As originally published for National Right to Life’s News Today on May 2, 2013 as “An Epiphany for an Abortion Survivor.”

I had an epiphany today at Live Action’s ‘Stop the Killing’ rally outside of abortionist Dr. Cesare Santangelo’s clinic in Washington, DC. A videotape of Santangelo’s abortion clinic taken by an undercover investigator for Live Action and released on Monday included this comment from Santangelo. When asked what he would do if a baby survived an abortion, he said,

“You know, there are certain things you do. Obviously, you’re here for a certain procedure [an abortion] and if your pregnancy were—Let’s say you went into labor, the membranes ruptured, and you delivered before we got to the termination part of the procedure here, you know? Then … we would not help it.”

Equally (if not more) callous comments were contained in a video Live Action released the day before. A clinician from the Women’s Health Center in the Bronx, New York, was asked by a pregnant Live Action investigator what should she do if at the end of what is supposed to be a two-day abortion she goes home and “it” just “pops out.”

The clinician responded, “If it come out, then it comes out. Flush it!”

As I said earlier today, “When I hear things like, ‘flush it down the toilet’ or ‘leave it to die,’ it horrifies me. I am so grateful for the medical professionals who found me after my biological mother’s failed abortion and provided me with medical care that sustained my life.

I’ve written frequently for NRL News Today of late about how the conversation about abortion has shifted to an all-out admittance by those who are pro-abortion that they recognize the humanity of the unborn but find it disposable anyway.

It was surreal to realize that I was standing in front of a building where other children who had survived failed abortions likely suffered a much different fate than I did. In the video Santangelo admits that they don’t provide medical care to children who survive “failed” abortions, but it struck me how I’ve now had to move from advocating that unborn children be protected and respected in the womb to advocating that we be provided medical care if we are fortunate enough to live!

I gestured to the fourth floor of the office building where Santangelo’s practice is, and I encouraged him to come face to face with abortion survivors to acknowledge our humanity and the devastation that he has sown. I suddenly realized today that this is what it’s come to in our world. Abortion has come so far that not only has the conversation about it changed, but so, too, has the depth and breadth of the fight.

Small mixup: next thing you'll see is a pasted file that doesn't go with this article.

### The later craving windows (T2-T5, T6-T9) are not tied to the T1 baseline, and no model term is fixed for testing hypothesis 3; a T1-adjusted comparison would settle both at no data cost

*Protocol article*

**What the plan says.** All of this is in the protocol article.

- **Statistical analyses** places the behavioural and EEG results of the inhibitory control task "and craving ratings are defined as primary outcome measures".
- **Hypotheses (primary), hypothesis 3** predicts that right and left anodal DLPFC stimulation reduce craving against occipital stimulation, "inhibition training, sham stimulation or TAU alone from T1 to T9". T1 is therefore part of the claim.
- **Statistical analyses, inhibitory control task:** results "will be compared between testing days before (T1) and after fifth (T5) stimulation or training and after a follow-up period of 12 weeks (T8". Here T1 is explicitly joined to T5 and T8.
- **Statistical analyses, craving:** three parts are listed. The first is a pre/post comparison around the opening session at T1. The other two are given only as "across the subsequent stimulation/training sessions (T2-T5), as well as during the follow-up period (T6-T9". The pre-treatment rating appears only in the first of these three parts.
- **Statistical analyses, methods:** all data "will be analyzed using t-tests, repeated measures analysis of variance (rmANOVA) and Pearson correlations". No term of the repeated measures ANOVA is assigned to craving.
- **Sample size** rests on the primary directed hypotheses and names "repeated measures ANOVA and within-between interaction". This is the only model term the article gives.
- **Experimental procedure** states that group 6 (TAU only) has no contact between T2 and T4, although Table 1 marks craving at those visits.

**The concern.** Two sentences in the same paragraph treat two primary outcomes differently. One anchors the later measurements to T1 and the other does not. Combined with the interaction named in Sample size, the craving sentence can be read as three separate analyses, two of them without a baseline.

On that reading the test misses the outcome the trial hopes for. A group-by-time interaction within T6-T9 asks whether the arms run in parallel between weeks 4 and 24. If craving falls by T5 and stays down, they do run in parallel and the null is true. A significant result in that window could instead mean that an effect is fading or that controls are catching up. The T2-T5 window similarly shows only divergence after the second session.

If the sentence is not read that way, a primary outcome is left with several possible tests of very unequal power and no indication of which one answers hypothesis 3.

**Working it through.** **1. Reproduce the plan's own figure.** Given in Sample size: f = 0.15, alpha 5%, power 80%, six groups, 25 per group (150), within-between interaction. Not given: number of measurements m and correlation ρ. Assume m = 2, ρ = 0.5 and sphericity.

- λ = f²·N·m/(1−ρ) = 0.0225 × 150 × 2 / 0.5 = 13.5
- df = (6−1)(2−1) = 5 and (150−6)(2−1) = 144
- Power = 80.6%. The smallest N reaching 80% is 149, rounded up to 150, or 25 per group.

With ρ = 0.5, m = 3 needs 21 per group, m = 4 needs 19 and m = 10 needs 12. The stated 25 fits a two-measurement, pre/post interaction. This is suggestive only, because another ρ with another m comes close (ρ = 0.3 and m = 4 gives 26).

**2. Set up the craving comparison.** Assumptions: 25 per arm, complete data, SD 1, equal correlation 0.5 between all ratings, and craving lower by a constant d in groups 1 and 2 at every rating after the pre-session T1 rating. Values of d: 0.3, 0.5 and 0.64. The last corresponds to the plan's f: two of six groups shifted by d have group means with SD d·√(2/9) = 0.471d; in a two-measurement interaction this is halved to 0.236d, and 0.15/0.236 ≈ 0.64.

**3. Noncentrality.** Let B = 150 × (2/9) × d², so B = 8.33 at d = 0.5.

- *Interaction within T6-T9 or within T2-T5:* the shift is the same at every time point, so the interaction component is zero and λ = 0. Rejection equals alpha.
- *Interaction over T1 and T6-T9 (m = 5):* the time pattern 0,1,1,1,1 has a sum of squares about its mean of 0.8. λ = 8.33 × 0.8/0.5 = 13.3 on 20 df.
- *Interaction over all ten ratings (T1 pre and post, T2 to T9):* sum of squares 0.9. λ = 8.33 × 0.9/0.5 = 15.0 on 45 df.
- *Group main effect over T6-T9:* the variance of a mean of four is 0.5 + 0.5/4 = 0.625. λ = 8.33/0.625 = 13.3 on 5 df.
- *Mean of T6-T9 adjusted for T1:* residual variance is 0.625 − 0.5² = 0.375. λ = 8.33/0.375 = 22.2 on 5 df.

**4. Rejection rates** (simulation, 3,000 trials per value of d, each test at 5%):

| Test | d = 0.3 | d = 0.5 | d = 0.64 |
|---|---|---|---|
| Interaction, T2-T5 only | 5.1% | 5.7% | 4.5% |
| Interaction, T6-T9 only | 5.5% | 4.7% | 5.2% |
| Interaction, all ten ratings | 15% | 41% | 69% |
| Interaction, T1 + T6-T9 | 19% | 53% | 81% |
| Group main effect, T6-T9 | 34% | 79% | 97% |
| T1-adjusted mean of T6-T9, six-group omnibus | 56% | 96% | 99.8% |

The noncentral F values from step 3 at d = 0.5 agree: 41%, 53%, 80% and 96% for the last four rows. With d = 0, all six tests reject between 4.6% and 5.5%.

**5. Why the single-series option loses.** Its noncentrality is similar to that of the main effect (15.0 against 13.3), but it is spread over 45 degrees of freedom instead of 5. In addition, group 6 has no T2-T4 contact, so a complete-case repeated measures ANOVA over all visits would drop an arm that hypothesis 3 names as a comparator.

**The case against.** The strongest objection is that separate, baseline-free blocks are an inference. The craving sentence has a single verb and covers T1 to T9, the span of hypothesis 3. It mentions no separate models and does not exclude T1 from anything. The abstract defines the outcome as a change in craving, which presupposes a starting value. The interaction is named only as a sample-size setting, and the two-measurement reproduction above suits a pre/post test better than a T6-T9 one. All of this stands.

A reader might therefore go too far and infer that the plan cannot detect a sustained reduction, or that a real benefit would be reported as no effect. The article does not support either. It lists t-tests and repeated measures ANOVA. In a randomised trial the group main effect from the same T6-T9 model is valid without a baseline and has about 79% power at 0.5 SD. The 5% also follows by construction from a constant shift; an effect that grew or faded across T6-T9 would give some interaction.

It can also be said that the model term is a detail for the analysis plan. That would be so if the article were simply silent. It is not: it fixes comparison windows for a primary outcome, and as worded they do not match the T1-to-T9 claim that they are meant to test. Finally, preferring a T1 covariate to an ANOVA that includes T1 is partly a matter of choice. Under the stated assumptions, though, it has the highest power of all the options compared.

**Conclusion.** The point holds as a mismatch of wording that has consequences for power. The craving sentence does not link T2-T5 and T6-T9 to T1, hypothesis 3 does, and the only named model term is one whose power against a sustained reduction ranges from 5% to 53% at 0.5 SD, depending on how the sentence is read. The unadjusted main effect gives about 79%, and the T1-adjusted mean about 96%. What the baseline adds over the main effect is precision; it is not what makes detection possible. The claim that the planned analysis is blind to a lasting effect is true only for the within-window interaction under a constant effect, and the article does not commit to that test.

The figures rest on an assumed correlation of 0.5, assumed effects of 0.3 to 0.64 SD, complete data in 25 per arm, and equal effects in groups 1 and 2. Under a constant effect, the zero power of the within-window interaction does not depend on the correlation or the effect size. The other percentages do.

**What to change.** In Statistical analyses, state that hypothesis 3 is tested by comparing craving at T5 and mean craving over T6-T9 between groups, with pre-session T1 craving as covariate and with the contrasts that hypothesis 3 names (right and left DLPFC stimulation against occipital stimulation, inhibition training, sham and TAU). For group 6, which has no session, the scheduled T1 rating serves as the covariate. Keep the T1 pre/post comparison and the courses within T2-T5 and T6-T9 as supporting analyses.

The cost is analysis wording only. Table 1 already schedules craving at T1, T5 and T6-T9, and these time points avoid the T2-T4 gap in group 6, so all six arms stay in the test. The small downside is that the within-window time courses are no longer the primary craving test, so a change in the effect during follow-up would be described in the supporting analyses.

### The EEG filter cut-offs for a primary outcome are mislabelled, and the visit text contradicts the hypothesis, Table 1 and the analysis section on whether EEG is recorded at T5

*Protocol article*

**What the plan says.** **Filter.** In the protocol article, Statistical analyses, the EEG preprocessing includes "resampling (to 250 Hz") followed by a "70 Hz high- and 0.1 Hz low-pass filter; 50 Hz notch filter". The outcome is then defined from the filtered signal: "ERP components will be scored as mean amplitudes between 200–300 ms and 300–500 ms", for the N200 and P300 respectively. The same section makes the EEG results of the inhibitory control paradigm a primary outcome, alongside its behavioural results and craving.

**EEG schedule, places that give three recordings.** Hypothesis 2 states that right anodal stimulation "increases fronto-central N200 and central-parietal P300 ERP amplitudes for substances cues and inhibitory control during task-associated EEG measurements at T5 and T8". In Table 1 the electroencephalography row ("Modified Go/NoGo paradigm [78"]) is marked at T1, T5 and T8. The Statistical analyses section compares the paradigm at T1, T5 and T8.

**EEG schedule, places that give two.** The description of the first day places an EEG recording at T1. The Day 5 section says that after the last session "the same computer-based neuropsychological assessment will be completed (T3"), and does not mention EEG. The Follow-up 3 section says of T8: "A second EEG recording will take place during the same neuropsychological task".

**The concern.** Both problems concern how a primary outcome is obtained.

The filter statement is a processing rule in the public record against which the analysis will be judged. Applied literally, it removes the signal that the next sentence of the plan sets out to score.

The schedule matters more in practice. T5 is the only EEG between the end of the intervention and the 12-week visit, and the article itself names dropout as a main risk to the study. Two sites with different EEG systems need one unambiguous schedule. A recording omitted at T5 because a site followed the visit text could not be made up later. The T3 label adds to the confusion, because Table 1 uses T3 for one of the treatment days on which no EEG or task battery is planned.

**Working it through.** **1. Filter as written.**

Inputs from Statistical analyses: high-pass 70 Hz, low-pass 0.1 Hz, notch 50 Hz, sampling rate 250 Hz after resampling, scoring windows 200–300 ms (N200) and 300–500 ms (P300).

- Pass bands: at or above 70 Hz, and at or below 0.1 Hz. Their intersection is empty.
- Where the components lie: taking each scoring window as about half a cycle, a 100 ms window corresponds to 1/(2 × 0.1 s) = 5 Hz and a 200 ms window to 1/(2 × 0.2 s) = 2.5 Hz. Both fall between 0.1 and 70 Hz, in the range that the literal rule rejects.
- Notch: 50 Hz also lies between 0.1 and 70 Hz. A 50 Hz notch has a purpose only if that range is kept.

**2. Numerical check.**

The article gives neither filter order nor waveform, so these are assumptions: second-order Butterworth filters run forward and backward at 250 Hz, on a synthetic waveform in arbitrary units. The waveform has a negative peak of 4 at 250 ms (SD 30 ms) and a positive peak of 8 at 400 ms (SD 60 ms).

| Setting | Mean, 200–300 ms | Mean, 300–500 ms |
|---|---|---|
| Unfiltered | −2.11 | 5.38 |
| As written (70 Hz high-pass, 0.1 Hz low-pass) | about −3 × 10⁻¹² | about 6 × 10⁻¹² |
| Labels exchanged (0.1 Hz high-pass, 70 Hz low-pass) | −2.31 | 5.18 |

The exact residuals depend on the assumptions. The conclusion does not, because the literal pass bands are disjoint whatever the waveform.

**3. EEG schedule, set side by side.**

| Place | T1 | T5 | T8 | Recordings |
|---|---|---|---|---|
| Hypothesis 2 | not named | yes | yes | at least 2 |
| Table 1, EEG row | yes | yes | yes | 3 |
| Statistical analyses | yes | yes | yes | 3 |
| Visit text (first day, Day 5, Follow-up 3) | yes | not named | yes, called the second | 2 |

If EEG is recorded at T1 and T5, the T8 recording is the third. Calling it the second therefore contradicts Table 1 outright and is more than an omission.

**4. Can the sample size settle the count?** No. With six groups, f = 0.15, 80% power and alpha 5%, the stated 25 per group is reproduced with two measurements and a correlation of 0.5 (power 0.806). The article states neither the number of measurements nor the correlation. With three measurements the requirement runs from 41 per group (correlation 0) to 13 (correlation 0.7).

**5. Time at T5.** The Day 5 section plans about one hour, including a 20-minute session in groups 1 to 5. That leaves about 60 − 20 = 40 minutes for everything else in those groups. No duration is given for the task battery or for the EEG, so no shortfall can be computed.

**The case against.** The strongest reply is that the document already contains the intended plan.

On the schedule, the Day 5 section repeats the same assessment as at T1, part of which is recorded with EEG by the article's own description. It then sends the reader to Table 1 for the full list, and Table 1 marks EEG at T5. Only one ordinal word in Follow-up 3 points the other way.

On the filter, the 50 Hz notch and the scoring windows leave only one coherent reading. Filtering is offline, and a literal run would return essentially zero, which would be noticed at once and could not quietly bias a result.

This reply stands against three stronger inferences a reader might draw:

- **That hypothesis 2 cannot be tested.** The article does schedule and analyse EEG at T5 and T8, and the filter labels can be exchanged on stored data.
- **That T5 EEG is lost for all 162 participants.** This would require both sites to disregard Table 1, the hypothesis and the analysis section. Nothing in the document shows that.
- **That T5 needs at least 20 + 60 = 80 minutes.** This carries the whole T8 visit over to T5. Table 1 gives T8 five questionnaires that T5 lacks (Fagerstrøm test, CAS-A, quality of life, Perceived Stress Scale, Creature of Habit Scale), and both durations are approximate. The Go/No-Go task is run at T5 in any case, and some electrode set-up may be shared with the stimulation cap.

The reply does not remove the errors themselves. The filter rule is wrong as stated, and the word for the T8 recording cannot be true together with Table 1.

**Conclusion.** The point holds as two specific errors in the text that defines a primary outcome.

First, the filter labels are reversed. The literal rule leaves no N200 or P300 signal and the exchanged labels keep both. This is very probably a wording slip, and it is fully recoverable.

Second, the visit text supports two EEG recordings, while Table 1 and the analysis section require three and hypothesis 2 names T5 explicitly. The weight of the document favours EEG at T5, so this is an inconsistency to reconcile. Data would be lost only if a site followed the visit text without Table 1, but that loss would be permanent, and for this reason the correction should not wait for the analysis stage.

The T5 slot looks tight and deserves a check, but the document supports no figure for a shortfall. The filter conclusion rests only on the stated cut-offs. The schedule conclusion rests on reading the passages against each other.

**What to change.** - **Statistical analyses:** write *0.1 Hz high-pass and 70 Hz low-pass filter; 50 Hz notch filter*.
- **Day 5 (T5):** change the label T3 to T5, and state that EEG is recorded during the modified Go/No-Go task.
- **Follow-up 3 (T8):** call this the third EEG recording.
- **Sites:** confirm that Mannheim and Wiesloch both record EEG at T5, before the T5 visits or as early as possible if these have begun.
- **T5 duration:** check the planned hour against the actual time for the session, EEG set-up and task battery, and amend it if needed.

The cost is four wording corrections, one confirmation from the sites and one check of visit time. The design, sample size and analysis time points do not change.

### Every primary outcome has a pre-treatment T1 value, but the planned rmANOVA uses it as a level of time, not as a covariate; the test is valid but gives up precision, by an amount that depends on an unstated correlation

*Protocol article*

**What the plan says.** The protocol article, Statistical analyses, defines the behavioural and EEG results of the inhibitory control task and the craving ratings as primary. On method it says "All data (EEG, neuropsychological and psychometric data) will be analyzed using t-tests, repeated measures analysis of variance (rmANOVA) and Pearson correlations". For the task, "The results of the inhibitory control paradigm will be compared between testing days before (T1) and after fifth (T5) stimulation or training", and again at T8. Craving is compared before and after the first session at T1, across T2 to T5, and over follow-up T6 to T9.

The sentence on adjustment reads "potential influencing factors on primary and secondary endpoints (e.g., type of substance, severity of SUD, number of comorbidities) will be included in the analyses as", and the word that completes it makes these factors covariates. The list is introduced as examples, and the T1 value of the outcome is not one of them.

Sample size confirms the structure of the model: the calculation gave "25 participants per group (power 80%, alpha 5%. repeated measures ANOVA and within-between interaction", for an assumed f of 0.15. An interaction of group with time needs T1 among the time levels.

We know the pro-abortion industry has been fighting tooth and nail for the last forty years to weave abortion into the fabric of our society and a highly profitable business for them.

We know how the pro-life movement has had to fight the battle for life on so many different fronts, ranging from the protection of life from the moment of conception to regulating abortion clinics so as to protect women, and everywhere in between. To me, it often feels like we are battling a war that has raged on and on for decades.

When I survey the current landscape, however, I see that at this very moment in time, we may be in the most important battle yet.

Although the abortion industry has attempted to paint abortionist Kermit Gosnell as an exception—an “outlier” or “renegade”–we know that Gosnell is not alone or unique in his inhumane treatment of women and children. Live Action’s undercover investigation, “Inhuman,” is helping to bring this truth to light.

By and large the media has done its best to ignore the horrors which prosecutors charge took place at Gosnell’s Women’s Medical Society. Likewise little to no attention is paid to the sordid practices of other abortionists.

But individuals and organizations in the pro-life movement have used successful social media campaigns to raise awareness and influence the media to report it. I am using one right now—National Right to Life News Today—and this story will be tweeted and re-tweeted all over the blogosphere.

That’s what hit me so strongly at today’s rally. I am no longer just a voice for the voiceless children in the womb. Like you, I am a voice for the children who survive failed abortions like me but are rendered voiceless by the actions (or inactions) of abortionists like Santangelo. I am a voice for those children who miraculously survived an abortion but who are not aware of their own stories of survival or don’t feel called (or courageous enough) to share of it publicly.

As surreal as living this life of a survivor is, I am deeply grateful to have been made for such a time as this. I am likewise grateful to be working alongside people like those that I was alongside in Washington, DC today, and all of you, who were clearly made for such a time as this, too.